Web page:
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Joe Biden and the struggle for American Catholicism

In another time, the election of only the second Roman Catholic president in U.S. history, a loyal church-goer who publicly embraces his faith, would have brought satisfaction and even joy to the nation’s large Catholic minority.

Instead, President Biden’s rise has underscored deep divisions within the U.S. church: the emergence of an increasingly hard right within the U.S. hierarchy now being met by a more vocal progressive Catholicism represented by Pope Francis and the cardinals and bishops he has appointed.

The day of Biden’s inauguration brought a dramatic confrontation between the two forces.

Just hours after Biden hadattendedMass at the Cathedral of St. Matthew the Apostle in Washington, Archbishop José H. Gomez of Los Angeles, the president of the U.S. Conference of Catholic Bishops, issued a statementthat began by praising Biden’s “piety” and “his moving witness to how his faith has brought him solace in times of darkness and tragedy,” but then moved to an unprecedented first-day rebuke.

“I must point out,” Gomez wrote, “that our new President has pledged to pursue certain policies that would advance moral evils and threaten human life and dignity, most seriously in the areas of abortion, contraception, marriage, and gender. Of deep concern is the liberty of the Church and the freedom of believers to live according to their consciences.”

The statement infuriated the Francis wing of the church leadership, which had not been consulted.Cardinal Blase Cupichof Chicago took toTwitterthat afternoon to deplore the statement as “ill-considered” and the product of “internal institutional failures” since it “came as a surprise to many bishops, who received it just hours before it was released.” Other Francis allies, including Cardinal Joseph Tobin of Newark and Bishop Robert McElroy of San Diego, issuedstatements distancing themselves from Gomez’s view.

And the Vatican itself was plainly unhappy. The Jesuit magazine America quoted a Vatican official calling the statement most unfortunate,” and Francis set an upbeat tone. Hesaid he was praying that Biden would be “guided by a concern for building a society marked by authentic justice and freedom” with a particular concern for “the poor, the vulnerable and those who have no voice.”

“It’s really striking” said David Gibson, director of the Center on Religion and Culture at Fordham University, “that you have the President of the United States, an old-time Catholic from Scranton, more in line with the pope than the American bishops.”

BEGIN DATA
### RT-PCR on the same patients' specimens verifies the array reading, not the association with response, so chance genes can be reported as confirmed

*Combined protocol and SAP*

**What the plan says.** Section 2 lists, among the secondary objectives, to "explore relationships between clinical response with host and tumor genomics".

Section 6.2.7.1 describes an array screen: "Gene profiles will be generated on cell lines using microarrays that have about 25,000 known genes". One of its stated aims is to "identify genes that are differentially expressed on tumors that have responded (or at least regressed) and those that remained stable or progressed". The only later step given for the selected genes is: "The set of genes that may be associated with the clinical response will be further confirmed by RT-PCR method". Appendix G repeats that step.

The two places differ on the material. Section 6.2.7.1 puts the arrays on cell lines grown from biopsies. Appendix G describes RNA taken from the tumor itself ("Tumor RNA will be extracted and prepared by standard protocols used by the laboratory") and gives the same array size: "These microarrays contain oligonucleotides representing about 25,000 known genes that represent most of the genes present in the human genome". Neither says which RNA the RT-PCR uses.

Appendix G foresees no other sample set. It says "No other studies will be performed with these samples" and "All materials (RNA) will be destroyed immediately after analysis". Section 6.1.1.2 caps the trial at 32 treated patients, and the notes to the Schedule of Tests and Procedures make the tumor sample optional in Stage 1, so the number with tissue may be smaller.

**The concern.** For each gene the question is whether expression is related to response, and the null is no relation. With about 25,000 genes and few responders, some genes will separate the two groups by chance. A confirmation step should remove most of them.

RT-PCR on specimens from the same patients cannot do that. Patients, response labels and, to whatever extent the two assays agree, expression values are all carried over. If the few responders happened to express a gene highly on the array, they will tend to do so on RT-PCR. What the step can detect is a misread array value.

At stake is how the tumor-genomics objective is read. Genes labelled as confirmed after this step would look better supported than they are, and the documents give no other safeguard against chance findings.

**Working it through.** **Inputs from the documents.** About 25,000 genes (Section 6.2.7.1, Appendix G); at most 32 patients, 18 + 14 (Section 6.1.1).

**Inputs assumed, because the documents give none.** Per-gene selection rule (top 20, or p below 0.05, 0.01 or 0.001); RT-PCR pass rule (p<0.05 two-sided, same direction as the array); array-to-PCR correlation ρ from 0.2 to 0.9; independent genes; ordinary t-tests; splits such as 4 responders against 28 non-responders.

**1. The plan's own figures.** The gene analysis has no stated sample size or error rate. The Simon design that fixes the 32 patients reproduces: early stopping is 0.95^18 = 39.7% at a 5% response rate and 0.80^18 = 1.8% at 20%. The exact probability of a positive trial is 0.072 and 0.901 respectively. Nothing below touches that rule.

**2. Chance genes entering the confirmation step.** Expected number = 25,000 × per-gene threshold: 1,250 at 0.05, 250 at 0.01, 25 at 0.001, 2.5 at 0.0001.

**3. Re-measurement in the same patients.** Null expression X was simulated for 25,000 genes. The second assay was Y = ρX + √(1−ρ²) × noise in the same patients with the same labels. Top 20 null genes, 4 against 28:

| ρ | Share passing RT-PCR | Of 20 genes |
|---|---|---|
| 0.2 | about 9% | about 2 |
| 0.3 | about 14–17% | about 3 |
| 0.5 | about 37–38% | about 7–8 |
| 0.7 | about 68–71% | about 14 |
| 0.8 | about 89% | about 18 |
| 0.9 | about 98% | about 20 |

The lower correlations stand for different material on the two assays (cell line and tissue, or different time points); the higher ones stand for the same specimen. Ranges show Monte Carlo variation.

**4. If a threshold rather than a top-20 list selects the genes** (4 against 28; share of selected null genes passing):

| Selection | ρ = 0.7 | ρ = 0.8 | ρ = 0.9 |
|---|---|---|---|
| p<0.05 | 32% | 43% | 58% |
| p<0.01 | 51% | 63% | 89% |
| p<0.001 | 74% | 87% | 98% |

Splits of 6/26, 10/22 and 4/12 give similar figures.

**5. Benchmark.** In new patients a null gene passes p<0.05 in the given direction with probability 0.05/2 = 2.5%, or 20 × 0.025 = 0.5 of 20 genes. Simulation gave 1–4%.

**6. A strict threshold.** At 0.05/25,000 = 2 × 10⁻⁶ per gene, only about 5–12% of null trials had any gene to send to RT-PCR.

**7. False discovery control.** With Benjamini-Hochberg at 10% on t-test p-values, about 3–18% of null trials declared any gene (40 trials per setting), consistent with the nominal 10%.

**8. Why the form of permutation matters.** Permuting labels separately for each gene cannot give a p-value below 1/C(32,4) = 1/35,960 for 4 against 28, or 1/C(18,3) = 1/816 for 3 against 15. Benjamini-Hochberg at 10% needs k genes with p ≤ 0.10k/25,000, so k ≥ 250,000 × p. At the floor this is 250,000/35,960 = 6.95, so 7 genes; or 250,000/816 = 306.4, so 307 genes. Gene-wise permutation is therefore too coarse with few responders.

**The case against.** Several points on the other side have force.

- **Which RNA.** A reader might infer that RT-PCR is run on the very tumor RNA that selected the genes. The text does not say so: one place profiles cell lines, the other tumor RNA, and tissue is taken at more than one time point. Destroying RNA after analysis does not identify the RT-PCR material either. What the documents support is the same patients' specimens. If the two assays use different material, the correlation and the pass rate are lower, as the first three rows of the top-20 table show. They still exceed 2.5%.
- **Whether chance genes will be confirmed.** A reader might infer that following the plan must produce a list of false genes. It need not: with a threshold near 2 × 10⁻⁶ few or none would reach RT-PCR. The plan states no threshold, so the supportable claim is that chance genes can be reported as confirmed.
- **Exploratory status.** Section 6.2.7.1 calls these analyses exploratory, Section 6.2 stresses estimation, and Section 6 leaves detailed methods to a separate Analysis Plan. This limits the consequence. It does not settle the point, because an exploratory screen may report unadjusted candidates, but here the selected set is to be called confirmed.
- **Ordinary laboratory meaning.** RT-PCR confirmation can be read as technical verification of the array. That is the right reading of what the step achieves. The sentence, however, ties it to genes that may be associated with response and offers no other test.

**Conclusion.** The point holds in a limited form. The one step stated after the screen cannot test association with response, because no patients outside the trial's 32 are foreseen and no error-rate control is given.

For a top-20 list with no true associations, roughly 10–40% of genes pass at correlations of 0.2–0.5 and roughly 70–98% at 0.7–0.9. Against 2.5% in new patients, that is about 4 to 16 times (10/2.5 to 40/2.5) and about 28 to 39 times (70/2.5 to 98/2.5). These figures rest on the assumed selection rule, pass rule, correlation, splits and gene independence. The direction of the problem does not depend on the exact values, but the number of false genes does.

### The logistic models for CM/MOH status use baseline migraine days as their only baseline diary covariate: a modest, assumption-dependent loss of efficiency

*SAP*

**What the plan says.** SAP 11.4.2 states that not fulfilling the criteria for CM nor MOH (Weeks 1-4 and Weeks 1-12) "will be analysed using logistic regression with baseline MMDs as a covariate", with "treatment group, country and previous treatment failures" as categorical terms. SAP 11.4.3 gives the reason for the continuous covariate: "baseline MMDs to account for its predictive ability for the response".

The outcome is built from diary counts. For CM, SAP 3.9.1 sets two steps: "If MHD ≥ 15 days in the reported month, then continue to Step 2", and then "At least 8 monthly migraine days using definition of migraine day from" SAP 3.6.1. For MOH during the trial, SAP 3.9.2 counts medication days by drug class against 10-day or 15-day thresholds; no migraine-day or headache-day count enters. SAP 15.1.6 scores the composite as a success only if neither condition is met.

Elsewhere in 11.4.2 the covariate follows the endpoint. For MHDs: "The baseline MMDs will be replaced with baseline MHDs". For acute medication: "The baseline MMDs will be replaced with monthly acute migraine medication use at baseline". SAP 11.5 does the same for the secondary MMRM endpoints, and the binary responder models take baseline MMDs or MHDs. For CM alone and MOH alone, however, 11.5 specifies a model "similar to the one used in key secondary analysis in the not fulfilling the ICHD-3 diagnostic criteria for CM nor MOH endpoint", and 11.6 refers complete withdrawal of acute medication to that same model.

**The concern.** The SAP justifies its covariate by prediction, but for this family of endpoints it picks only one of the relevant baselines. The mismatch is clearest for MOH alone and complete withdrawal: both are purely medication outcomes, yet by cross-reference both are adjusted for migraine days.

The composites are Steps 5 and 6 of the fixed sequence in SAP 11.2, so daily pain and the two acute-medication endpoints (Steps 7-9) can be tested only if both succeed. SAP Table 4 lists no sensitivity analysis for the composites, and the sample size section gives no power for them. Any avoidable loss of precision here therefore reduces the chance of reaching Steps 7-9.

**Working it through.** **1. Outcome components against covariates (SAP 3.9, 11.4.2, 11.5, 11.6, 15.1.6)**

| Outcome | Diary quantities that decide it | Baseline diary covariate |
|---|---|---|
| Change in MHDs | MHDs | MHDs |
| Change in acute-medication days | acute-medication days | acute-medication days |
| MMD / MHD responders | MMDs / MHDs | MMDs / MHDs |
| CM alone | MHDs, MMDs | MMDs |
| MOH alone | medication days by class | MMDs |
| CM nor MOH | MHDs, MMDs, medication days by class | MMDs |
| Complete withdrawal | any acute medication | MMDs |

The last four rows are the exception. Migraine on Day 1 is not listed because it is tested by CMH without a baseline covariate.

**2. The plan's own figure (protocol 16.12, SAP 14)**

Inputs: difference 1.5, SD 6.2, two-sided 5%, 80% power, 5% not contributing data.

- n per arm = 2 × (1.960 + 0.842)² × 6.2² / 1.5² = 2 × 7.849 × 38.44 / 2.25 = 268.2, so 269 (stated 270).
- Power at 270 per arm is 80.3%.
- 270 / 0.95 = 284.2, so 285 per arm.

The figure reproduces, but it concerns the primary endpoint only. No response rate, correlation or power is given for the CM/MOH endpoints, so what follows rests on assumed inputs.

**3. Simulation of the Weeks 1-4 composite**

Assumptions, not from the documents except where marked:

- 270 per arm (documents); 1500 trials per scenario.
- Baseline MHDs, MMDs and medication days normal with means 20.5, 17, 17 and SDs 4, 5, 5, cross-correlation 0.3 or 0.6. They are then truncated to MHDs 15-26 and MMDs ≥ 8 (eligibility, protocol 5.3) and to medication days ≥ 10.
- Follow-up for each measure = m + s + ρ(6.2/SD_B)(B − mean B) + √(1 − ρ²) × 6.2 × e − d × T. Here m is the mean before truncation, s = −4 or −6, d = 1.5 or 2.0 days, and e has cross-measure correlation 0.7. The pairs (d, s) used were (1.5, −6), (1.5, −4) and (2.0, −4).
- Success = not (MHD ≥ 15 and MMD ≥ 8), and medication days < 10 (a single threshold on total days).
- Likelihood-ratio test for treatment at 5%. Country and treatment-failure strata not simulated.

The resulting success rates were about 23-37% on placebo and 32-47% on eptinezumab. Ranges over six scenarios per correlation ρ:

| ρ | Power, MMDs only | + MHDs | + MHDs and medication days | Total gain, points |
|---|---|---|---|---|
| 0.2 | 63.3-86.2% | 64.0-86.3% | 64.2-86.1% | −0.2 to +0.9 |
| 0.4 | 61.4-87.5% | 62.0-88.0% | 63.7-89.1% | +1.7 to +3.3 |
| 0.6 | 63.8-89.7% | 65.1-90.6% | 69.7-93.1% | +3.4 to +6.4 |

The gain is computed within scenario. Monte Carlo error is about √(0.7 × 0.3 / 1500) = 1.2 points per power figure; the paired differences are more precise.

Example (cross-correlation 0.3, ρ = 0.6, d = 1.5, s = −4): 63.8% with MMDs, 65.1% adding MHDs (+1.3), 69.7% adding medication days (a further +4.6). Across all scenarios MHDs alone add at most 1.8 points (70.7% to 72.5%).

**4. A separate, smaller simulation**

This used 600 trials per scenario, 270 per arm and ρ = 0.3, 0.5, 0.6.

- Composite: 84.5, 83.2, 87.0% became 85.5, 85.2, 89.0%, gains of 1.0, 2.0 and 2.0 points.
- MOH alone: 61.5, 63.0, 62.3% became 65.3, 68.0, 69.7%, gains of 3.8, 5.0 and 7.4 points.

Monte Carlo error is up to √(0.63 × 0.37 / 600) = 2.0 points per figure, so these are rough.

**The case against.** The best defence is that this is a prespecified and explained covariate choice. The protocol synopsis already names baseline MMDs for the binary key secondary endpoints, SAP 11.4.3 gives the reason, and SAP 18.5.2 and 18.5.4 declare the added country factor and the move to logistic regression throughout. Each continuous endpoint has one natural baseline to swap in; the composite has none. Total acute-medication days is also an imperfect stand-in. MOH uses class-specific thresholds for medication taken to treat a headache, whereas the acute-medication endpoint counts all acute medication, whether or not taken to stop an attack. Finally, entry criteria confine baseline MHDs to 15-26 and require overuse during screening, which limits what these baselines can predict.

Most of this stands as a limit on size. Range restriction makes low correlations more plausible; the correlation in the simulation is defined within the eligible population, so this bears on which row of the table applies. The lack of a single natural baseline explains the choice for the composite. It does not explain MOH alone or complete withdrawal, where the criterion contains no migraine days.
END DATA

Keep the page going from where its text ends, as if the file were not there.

Indeed, in his new book, Joe Biden and Catholicism in the United States,” Massimo Faggioli, a Villanova University theologian, linked Biden and Francis as advocates of a “dialogue-seeking Catholicism” built on “an optimistic evaluation of creation.”

The conflict — called a functional schismby the Catholic writer Michael Sean Winters — encompasses more than a half-century of Catholic history. Biden embodies the Catholicism of the Second Vatican Councilof the 1960s, a period when the American Catholic imagination was shaped by the two Johns,” in the writer Garry Wills’s evocative phrase,Pope John XXIII and John F. Kennedy.

Although opposition to abortion has been central to the church’s political engagement since the growth of the abortion rights movement and the Supreme Court’s Roe v. Wade decision in1973, its public statements on social justice, economics, and war and peace had strong progressive leanings through most of the 1980s.

But a more conservative leadership appointed by Popes John Paul II and Benedict XVI coincided with a Reagan-era push by intellectuals and activists on the church’s right to ally with the White evangelical political movement in opposition to abortion and advances in LGBTQ rights. The effect was to play down the church’s social justice teachings and to create what Cathleen Kaveny, a Boston College theologian, called “an American fusion of Catholicism with certain conservative and nationalist forms of evangelical Protestantism.”

Now the tables have turned again with Francis. He sharply shifted the church’s public witness toward a crusade against poverty, social injustice and climate change. Francis regularly speaks against abortion, but he has repeatedly criticized those who cast abortion as, in the phrase Gomez invoked, the church’s “preeminent priority.” Francis, like the more liberal bishops of the 1970s and 1980s, regularly links abortion to his broader agenda.

And this is why Gomez’s admonishment was a blunder. Not only did he galvanize the pro-Francis forces in the church willing to work with Biden on many issues. He also sent a message to the Biden administration that its formal dealings with the Catholic hierarchy should go not simply through the bishops conference, the traditional route, but also through the American cardinals, three of whom were named by Francis.

Biden did not run for president to transform the politics of the Catholic Church. But the devout kid from Scranton, Pa., is already having that effect.

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